A preliminary study, published in Neurology, has indicated that a new wireless patch that is worn on the arm provides migraine pain relief that could be as effective as traditional drugs.
“These results need to be confirmed with additional studies, but they are exciting,” said author David Yarnitsky, Technion Faculty of Medicine (Haifa, Israel) and Medical Advisory Board member for Theranica (Netanya, Israel), who made the stimulation device. “People with migraine are looking for non-drug treatments, and this new device is easy to use, has no side effects and can be conveniently used in work or social settings.”
In the past, electrical stimulation devices have required wires to be attached to the head – in the case of this new device, the patch features rubber electrodes and a chip on an armband and can be controlled via a smartphone app. It uses electrical stimulation to block nociceptive signals from reaching pain processing centers in the brain.
The new study involved 71 patients who suffer from episodic migraine, who had experienced two to eight attacks per month and had not taken any preventative medicine for at least 2 months. Participants were requested to apply the patch to the upper arm at the start of a migraine and used it for 20 minutes, and were asked not to take any other medications for migraine for 2 hours.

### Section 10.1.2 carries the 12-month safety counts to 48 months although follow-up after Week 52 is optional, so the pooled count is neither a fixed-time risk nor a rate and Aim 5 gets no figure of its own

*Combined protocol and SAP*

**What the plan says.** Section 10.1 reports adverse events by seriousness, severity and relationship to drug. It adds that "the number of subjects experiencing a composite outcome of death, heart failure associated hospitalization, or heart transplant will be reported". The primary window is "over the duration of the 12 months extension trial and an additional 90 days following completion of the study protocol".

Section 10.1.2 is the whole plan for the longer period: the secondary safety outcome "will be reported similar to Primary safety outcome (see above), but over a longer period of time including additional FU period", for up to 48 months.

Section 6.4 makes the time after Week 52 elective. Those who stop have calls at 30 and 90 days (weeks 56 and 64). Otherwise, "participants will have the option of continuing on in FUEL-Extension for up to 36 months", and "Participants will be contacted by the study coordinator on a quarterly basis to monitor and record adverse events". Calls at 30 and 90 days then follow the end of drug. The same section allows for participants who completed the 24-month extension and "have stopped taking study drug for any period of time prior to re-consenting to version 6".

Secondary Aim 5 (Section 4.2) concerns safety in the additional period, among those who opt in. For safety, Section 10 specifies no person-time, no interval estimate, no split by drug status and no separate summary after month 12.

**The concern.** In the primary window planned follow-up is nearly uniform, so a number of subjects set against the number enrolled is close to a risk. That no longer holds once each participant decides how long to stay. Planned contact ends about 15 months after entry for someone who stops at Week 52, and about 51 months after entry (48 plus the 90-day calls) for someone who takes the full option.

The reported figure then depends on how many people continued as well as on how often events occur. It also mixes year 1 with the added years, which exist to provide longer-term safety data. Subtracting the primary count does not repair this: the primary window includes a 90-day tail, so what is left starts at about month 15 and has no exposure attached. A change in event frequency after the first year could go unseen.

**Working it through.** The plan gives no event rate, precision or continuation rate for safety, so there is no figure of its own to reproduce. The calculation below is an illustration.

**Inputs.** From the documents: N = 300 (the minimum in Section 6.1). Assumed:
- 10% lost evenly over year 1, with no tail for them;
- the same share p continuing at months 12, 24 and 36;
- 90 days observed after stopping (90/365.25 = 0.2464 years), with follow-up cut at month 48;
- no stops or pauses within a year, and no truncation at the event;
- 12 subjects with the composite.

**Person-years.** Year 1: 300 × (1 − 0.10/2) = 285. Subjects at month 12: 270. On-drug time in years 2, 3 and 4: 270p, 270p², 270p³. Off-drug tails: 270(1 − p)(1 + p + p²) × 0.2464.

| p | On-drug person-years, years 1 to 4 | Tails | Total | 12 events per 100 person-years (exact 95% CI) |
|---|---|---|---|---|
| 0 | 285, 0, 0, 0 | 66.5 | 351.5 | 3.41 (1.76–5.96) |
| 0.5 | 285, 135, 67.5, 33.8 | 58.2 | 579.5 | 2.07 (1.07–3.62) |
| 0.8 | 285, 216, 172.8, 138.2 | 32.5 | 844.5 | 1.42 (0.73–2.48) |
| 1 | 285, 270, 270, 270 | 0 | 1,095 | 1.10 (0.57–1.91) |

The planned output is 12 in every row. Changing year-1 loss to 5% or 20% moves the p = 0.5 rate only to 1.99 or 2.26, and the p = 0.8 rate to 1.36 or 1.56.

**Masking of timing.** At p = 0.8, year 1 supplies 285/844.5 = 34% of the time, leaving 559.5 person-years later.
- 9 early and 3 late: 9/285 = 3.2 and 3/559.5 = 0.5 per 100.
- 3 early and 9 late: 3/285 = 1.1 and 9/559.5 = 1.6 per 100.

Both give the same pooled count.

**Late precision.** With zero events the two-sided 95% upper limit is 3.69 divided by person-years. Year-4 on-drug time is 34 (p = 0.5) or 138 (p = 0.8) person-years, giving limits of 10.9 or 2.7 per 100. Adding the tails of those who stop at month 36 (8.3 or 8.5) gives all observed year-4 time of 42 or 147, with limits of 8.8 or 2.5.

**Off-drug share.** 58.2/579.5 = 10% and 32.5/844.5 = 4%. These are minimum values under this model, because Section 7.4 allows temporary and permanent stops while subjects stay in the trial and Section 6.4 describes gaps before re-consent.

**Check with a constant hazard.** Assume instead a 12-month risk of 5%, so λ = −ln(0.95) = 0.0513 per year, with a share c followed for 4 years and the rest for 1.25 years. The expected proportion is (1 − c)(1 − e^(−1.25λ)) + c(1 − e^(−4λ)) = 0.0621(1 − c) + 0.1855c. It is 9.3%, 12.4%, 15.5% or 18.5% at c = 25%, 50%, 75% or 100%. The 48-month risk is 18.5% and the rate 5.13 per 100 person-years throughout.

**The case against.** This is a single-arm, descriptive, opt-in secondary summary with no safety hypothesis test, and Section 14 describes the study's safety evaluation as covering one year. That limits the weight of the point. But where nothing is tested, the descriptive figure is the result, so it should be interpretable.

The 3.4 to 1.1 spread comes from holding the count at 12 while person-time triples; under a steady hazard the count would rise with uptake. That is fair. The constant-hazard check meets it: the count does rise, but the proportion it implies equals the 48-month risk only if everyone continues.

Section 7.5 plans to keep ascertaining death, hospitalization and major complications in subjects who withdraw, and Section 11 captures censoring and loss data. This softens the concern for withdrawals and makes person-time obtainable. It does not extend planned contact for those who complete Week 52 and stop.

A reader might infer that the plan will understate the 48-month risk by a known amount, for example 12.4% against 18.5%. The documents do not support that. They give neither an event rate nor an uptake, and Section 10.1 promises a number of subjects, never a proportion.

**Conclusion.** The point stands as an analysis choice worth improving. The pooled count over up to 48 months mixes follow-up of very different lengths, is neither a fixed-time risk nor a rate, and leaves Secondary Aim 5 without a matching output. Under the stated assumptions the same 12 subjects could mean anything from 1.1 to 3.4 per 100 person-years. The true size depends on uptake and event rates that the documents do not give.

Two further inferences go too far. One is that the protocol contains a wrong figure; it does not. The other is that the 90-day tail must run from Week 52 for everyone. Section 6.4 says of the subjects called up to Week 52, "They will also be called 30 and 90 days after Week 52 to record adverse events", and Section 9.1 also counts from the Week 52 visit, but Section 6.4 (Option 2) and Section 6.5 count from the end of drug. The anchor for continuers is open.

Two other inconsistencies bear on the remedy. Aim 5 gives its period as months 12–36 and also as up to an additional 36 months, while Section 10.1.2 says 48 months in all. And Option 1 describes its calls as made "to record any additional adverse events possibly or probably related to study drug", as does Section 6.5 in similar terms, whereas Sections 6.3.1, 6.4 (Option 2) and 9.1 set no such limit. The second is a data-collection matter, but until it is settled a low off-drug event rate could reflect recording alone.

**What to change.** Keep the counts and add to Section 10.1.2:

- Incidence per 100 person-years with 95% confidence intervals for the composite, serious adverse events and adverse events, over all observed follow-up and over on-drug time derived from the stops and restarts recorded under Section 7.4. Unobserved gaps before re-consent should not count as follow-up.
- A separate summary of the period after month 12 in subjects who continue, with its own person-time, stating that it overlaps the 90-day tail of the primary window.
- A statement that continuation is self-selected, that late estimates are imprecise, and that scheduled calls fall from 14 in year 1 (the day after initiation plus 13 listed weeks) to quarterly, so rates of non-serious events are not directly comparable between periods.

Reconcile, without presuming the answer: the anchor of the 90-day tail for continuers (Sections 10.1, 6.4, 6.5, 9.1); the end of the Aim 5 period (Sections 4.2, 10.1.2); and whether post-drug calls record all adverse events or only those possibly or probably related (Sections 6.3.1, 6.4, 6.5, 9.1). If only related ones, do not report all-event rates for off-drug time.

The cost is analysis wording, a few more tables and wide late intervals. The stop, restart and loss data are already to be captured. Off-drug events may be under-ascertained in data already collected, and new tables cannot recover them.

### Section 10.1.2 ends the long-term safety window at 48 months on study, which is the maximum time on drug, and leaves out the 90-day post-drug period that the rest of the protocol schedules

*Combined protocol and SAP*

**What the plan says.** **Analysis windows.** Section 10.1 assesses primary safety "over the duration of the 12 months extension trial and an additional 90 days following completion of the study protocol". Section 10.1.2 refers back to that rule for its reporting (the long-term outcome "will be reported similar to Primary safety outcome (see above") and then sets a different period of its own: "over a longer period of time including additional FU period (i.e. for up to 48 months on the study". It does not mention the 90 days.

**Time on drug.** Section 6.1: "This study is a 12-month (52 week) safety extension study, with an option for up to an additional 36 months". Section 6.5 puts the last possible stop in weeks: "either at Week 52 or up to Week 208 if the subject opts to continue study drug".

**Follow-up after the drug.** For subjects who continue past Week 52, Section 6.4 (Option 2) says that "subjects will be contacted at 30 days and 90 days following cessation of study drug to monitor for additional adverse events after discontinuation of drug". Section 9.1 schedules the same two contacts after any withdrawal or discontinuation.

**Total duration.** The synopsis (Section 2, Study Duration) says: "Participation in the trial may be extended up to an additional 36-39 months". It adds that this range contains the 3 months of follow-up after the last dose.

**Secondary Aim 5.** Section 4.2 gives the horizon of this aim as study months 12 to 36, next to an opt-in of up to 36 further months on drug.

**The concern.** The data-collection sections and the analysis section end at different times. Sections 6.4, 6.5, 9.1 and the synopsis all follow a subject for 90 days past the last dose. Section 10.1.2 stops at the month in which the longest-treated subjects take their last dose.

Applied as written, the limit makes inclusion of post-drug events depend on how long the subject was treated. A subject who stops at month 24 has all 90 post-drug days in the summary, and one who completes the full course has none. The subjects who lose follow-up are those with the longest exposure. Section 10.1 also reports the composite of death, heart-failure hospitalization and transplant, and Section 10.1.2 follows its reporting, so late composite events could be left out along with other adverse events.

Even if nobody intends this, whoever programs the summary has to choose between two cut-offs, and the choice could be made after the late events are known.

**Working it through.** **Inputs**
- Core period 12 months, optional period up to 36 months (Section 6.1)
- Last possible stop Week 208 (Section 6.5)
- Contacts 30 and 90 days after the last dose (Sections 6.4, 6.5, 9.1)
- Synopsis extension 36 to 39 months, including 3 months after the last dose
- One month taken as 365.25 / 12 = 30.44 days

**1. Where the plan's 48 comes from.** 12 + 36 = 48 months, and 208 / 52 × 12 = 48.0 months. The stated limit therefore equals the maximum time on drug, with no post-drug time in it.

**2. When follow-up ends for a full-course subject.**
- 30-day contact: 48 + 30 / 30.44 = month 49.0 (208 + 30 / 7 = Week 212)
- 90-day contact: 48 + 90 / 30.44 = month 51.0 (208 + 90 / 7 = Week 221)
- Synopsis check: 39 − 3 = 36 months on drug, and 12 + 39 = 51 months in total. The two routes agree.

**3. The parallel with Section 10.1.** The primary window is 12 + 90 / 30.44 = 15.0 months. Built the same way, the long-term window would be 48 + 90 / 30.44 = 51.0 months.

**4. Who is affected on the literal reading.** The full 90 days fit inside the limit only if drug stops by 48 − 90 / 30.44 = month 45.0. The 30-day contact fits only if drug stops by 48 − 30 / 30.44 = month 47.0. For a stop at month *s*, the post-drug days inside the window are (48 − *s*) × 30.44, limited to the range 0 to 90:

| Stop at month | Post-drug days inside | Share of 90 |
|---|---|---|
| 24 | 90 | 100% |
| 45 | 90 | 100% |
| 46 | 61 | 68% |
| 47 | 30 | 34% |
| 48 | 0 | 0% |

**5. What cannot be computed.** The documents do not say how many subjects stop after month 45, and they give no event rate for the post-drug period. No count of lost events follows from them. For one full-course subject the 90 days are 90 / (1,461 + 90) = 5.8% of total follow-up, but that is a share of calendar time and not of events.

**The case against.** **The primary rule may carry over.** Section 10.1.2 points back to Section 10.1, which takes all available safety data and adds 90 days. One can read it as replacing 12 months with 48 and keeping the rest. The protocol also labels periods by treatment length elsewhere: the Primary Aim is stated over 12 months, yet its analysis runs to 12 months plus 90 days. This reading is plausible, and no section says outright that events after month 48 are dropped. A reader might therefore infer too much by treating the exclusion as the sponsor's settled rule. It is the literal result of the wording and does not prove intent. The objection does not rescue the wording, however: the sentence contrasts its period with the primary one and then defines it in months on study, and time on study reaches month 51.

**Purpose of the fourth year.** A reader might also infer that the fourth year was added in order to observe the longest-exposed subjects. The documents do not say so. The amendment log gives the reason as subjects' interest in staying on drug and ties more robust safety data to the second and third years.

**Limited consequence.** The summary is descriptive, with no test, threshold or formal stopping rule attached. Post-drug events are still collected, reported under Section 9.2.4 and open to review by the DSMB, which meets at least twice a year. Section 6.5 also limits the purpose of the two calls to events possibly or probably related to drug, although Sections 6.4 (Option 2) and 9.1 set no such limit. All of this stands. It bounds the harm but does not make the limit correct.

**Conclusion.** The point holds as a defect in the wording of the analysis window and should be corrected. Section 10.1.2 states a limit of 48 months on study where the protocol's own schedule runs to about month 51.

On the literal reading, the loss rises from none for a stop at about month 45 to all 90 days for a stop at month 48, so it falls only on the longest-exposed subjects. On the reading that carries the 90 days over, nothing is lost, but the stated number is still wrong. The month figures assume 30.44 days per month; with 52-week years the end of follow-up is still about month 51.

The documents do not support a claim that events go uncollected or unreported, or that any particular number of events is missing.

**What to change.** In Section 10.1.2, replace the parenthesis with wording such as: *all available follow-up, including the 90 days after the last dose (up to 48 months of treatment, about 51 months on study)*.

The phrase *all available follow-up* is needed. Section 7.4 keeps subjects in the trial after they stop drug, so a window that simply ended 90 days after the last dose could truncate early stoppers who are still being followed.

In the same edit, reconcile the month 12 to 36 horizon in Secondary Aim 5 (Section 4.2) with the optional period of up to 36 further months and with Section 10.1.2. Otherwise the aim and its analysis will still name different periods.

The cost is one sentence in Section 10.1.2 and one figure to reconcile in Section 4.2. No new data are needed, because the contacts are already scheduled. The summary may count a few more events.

The devices were programed to deliver a placebo, sham or stimulation, either at a very low frequency or at one of four levels of non-painful stimulation. In total, 299 migraines were treated over the course of the study. During active stimulation at the highest three levels, 64% of patients reported an improvement in pain levels by at least 50%, 2 hours after treatment. This is in comparison with 26% of patients who received sham stimulation.
Additionally, administering stimulation within 20 minutes of the start of a migraine was found to be more effective, with 47% of patients reporting a reduction in pain, compared with 25% who administered the stimulation after 20 minutes.
While these results are promising, the research team added that there are some limitations to the study, and follow-up studies will be required. For example, during sham stimulation, participants often stopped treatment before the 20-minute period was over. Yarnitsky added: “This may indicate that they knew the stimulation was not active, and thus they were no longer blinded to the study, which is a challenge in any sham stimulation study.”
Sources: Yarnitsky D, Volokh L, Ironi A et al. Nonpainful remote electrical stimulation alleviates episodic migraine pain. Neurology 10.1212/WNL.0000000000003760 (2017) (Epub ahead of print); www.aan.com/PressRoom/Home/PressRelease/1530